How does Bierce employ the use of irony in both "An Occurrence at Owl Creek Bridge" and "Chickamauga"?

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The supreme irony in "An Occurrence at Owl Creek Bridge" is that Peyton Farquar is hanged from a bridge he didn't succeed in destroying. He was approached one day on his plantation and told by a man—who later turned out to be a Union Army scout—how easy it would be to burn down the bridge. And so Farquar did what he thought was his duty, or at least tried to. However, far from dealing a mighty blow to the Union forces as he'd hoped, Farquar's actually signing his own death warrant by carrying out such a hare-brained scheme.

In "Chickamauga" it's ironic indeed that the little boy should be scared of a harmless rabbit, but not the raggle-taggle band of bloodied soldiers returning from battle. The boy has no conception of the harsh realities of war; if he thinks about it at all, it's only as one gigantic adventure. He's so far removed from what's really happening at the front that he thinks the wounded soldiers' blood is just paint, like the kind that clowns wear.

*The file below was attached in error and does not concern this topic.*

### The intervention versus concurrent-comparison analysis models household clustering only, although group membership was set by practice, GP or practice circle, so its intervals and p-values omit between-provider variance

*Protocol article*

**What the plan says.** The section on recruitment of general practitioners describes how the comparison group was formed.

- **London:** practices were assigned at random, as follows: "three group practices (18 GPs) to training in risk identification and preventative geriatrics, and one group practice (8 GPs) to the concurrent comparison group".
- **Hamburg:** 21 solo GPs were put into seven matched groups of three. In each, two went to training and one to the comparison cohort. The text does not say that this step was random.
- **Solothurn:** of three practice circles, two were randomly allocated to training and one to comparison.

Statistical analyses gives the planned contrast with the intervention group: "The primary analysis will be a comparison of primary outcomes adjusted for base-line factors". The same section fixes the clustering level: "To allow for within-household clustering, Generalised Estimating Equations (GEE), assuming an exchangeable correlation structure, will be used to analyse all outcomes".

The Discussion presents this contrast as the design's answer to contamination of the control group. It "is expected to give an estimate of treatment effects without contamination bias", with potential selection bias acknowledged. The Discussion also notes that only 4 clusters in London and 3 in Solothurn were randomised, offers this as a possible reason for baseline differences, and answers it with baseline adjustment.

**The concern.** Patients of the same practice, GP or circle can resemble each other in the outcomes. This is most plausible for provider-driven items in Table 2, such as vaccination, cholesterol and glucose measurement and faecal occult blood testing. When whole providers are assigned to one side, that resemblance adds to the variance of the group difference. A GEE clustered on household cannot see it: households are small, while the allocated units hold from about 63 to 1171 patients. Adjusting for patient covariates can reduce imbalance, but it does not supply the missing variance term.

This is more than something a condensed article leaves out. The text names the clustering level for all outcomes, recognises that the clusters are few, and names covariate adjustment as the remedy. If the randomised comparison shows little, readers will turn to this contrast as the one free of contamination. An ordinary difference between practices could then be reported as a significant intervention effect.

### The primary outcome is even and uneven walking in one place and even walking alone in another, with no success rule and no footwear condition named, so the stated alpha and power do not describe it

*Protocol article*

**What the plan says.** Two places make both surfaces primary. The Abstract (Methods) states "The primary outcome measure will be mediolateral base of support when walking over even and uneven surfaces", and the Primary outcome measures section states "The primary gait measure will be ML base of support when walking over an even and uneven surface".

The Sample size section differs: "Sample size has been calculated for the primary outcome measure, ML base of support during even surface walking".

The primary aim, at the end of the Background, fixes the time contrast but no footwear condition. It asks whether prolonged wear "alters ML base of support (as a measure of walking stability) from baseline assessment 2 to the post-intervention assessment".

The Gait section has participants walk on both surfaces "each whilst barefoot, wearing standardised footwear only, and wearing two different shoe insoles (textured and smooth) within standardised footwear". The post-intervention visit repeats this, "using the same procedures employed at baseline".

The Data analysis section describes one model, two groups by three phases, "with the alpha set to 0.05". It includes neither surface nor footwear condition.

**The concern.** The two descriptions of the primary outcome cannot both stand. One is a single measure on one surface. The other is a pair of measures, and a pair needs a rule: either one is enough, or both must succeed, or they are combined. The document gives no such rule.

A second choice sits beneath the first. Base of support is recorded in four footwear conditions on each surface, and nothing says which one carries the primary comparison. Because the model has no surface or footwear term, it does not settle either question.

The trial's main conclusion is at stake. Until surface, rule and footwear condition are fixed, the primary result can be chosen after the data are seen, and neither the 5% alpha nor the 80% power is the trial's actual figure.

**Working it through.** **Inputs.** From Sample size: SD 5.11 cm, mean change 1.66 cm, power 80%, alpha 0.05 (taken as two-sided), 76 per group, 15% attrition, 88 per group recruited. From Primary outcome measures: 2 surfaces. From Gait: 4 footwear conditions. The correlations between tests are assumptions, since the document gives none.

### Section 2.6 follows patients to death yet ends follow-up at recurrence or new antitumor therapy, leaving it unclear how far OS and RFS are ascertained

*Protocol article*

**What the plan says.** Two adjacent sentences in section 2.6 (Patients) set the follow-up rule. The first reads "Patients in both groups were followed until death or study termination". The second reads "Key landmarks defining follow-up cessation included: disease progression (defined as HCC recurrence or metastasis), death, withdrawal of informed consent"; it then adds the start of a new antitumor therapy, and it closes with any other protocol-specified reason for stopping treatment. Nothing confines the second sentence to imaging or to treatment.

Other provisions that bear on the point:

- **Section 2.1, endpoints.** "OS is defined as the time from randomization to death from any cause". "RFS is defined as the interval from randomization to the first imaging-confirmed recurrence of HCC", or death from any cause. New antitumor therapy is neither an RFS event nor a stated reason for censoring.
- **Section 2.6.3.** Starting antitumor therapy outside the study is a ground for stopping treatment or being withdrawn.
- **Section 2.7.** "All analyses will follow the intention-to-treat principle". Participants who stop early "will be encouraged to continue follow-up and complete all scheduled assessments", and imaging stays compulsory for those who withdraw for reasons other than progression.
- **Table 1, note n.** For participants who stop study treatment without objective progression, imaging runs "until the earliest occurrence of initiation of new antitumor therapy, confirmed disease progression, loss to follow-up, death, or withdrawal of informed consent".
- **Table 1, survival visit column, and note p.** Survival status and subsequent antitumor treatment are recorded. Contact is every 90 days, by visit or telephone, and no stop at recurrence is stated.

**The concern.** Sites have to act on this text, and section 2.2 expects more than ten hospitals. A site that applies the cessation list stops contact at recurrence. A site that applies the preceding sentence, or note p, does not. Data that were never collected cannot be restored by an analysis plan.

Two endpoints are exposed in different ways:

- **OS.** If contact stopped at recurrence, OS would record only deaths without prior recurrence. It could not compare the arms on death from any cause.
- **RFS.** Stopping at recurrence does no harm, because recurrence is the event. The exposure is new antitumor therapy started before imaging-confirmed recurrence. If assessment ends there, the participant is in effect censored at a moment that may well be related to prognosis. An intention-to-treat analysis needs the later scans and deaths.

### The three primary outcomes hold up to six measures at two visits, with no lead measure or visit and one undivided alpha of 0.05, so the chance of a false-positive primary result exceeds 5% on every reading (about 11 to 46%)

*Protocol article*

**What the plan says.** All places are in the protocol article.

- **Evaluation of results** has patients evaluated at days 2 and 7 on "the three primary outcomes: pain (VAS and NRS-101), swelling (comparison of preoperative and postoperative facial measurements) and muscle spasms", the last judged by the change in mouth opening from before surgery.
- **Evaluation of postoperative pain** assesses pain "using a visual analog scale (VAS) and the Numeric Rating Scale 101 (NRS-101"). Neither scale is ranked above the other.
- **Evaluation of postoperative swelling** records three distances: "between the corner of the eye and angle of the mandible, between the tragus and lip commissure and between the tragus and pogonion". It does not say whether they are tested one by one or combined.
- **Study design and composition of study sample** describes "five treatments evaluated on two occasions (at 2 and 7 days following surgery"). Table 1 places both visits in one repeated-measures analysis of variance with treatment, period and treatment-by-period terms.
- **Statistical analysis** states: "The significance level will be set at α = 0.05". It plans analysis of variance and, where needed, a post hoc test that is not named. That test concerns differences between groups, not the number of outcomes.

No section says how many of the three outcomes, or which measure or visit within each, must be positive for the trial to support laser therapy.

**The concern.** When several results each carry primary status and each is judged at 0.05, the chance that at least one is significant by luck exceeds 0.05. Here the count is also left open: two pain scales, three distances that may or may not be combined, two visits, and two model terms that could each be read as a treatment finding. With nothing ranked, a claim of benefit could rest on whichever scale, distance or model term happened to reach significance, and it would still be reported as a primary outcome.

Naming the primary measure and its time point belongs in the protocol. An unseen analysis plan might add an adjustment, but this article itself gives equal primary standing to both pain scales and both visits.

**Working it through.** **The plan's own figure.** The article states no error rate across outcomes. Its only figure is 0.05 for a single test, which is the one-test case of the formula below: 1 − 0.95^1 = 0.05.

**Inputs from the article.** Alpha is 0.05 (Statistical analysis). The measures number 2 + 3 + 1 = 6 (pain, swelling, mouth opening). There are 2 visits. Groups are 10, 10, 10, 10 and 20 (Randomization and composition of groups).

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Irony is an important literary element in both of Ambrose Bierce's stories. In fact, it is pretty central to most of his writing. In "Occurrence," the irony is two-fold. One aspect is that Peyton thinks that destroying the bridge will help the situation, when ultimately, that is where he meets his death. In addition, it is ironic that just as the noose tightens around his neck, he thinks he escapes, when in reality, he dies.

In "Chickamauga," the irony is that while the young boy plays soldier, there are grown soldiers in real life all around him. Bierce makes a statement that war adversely affects everyone and when we show children how to wield swords and fight, they will one day take part in real wars and die. In both stories, Bierce effectively uses irony to convey a sense of the tragedy and consequences of war.

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